- Am I really hungry right now, or am I just eating to eat?
- Will this food solve my problem?
- Will this food make me feel better right now?
- Will this food make me feel better in one hour?
- What is something else I can do right now to address my problem?
Taking the time to ask yourself these questions can pull you out of autopilot and make you consider your actions before you go back to old habits. You can then take one of the following additional steps.
3. Be prepared
When you are not in a trigger situation, take some time to make a list of nonfood-related things you can do to help yourself get through a rough spot. You might, for instance, choose to “take a walk,” which is an awesome idea. But what if it’s raining, or what if it’s midnight? That’s why having a few options that cover all your bases is a good idea.
Now that you have your list, keep it with you! Put a copy on your fridge, put a copy in your wallet, paste a copy to your bathroom mirror, or anywhere you can easily see it and be reminded of it no matter where you happen to be. Pick something feasible on the list and do it—don’t stop and think about it too much. Get your brain off food as quickly as you can and redirect to another activity.
4. Learn coping skills
Learning to regulate and respond appropriately to emotions can be an important step in removing the need for food-soothing. If you are open to it, this may be best achieved through standard or enhanced behavioral therapy, or even through a support group. A quick Internet search for “emotional eating support group” pulls up a host of different groups, both virtual and in-person, that you might find useful to help learn how to express your emotions healthfully.
5. Live in the present
We often berate ourselves for having eaten something we think we shouldn’t have and label ourselves “bad” or “failure” as a result. This often makes people think, “Well, I screwed that up. Might as well just call it quits now.” It is so tempting to let one setback negate all your efforts. But remember this: You cannot change what you have already done. You can only change the present. Quitting everything obviously isn’t going to improve your situation, so ask yourself this:
What is one thing I can do to change the present?
It is possible that you tried to do too much at once. In that case, scale it back and try making incremental small changes. Or perhaps you tried to push yourself to change something you weren’t ready to change yet. In that case, give that one thing a rest and concentrate on making positive changes elsewhere. You don’t have to be perfect—you just have to be headed in the right direction. Every small step makes a difference. It can be hard to sometimes see that in the moment, but taking a step back and getting some perspective can help. In any event, even though it’s easy to just say “to hell with it” and go back to your old ways, try not to let yourself take the easy way out. Stop beating yourself up, take some time, take a breath, clear your mind, and think about one small way you can do things better right now.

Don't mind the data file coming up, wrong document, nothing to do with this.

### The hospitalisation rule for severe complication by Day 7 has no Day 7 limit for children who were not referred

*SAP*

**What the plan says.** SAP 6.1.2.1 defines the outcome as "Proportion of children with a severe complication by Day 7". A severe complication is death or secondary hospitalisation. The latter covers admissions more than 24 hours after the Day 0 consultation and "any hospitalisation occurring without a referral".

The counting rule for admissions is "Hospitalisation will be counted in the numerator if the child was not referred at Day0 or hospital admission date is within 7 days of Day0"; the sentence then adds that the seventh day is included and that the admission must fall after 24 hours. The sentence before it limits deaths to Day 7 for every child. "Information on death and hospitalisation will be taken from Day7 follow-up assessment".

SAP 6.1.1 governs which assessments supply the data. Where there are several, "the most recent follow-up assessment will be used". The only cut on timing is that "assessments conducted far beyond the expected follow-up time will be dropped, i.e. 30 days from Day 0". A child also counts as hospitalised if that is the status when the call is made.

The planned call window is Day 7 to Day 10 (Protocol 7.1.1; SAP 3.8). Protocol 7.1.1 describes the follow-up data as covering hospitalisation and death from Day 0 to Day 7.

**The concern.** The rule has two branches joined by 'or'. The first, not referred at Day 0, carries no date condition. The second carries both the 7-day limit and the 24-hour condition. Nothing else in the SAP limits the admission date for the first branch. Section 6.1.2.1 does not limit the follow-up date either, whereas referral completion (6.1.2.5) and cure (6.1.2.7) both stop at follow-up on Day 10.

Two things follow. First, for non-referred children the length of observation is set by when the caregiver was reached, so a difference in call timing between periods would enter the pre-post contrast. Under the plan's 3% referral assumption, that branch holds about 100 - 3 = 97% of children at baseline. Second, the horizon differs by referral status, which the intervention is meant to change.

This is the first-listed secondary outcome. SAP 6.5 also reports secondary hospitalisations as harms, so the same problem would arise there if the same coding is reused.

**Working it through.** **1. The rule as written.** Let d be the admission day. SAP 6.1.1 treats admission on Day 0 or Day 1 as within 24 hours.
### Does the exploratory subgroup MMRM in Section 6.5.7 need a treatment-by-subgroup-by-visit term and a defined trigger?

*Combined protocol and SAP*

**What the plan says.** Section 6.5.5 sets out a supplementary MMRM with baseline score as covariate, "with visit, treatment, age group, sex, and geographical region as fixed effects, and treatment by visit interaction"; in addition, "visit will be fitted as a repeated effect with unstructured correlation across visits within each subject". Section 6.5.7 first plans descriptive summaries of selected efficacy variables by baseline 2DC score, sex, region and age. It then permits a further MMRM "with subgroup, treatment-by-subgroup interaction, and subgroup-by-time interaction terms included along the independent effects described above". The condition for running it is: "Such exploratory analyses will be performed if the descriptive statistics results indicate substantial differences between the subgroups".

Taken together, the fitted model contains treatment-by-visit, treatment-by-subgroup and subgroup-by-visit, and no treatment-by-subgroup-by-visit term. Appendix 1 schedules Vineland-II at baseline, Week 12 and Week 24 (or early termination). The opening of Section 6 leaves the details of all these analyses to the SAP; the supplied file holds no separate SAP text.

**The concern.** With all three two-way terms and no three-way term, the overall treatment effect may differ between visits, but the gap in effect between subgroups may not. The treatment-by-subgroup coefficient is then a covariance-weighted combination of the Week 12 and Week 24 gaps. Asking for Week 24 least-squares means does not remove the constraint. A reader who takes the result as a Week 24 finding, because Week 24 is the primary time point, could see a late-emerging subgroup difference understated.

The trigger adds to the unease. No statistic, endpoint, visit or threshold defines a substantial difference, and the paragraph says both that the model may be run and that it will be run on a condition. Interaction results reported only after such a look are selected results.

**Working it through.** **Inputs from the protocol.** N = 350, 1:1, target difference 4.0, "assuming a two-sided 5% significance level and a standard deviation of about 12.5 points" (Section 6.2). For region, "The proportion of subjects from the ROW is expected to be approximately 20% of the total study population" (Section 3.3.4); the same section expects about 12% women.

6. Slow down your eating
It takes your body a while to figure out that you’re full, so don’t outpace it. Try taking twice as long to eat as usual. Savor every bite; think about how it tastes, what the texture is like, how it makes you feel when you eat it—that sort of thing. This is one way to remain mindful while you eat so that you don’t end up halfway through a bag of crisps before you realise what you’ve done.
7. Delay gratification
When you’re tempted to emotionally eat, try delaying your access to food, even if it’s just for a few minutes. The longer you can delay access, the better. But it might just be five minutes at first. Still, that 5 minutes (or 20 minutes, or whatever you can manage) does a whole lot: It can give you more of a sense of control of what and when you are eating, and it gives you time to ask yourself those mindfulness questions I mentioned earlier. Plus, by the time your food delay has passed, your craving might have passed, too.
8. Make a plan
Emotional eating doesn’t just happen when you’re feeling bad or bored. It also happens during social occasions and when you want to celebrate yourself or have an “I earned this” moment. If you overdo it during social events and outings, make a plan for those times. At restaurants, have the waiter or waitress pack up half of your food before bringing it to the table so you don’t munch on food because it’s in front of you (and then you’ll have your lunch for the next day—bonus!) Get appetizer portions instead of full portions, or share a full meal with a dining partner or share a few appetizers. If you want to go whole hog, adjust what you’re eating for the rest of the day so that you have room to indulge a little in the evening. If alcohol is your nemesis, get one drink and make it last the entire evening. With your drink, get a huge glass of water; with every sip of your drink, have a big gulp of water. That way, you’ll still get to drink your alcohol, but you won’t down glass after glass, and the water is a method of staying mindful of your intake.
Find ways to celebrate yourself that have nothing to do with food—give yourself a mini-vacation (or a maxi-vacation if you can!), a spa day, or an outing to somewhere interesting, maybe something at the store you’ve been eyeing.
If emotional eating has become a problem for you, then the eight tips above may help you get back on track. Whilst they may seem simple at first, they can help put you back in control of your eating.
Diet Lies and Weight Loss Truths
Melody Schoenfeld with Susan Kleiner